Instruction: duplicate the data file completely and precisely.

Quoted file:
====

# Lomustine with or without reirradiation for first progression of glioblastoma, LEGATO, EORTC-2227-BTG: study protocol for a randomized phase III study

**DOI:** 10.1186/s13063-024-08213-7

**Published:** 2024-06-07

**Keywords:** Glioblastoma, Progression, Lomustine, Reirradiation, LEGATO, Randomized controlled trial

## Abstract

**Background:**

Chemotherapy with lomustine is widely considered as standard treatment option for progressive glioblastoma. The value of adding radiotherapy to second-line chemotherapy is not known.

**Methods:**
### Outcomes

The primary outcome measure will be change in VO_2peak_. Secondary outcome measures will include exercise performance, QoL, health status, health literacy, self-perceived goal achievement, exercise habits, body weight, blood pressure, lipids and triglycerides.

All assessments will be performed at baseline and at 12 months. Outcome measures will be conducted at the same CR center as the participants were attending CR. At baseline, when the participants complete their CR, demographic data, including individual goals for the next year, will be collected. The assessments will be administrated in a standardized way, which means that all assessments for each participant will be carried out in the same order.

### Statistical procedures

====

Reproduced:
# Lomustine with or without reirradiation for first progression of glioblastoma, LEGATO, EORTC-2227-BTG: study protocol for a randomized phase III study

**DOI:** 10.1186/s13063-024-08213-7

**Published:** 2024-06-07

**Keywords:** Glioblastoma, Progression, Lomustine, Reirradiation, LEGATO, Randomized controlled trial

## Abstract

**Background:**

Chemotherapy with lomustine is widely considered as standard treatment option for progressive glioblastoma. The value of adding radiotherapy to second-line chemotherapy is not known.

**Methods:**
### Outcomes

The primary outcome measure will be change in VO_2peak_. Secondary outcome measures will include exercise performance, QoL, health status, health literacy, self-perceived goal achievement, exercise habits, body weight, blood pressure, lipids and triglycerides.

All assessments will be performed at baseline and at 12 months. Outcome measures will be conducted at the same CR center as the participants were attending CR. At baseline, when the participants complete their CR, demographic data, including individual goals for the next year, will be collected. The assessments will be administrated in a standardized way, which means that all assessments for each participant will be carried out in the same order.

### Statistical procedures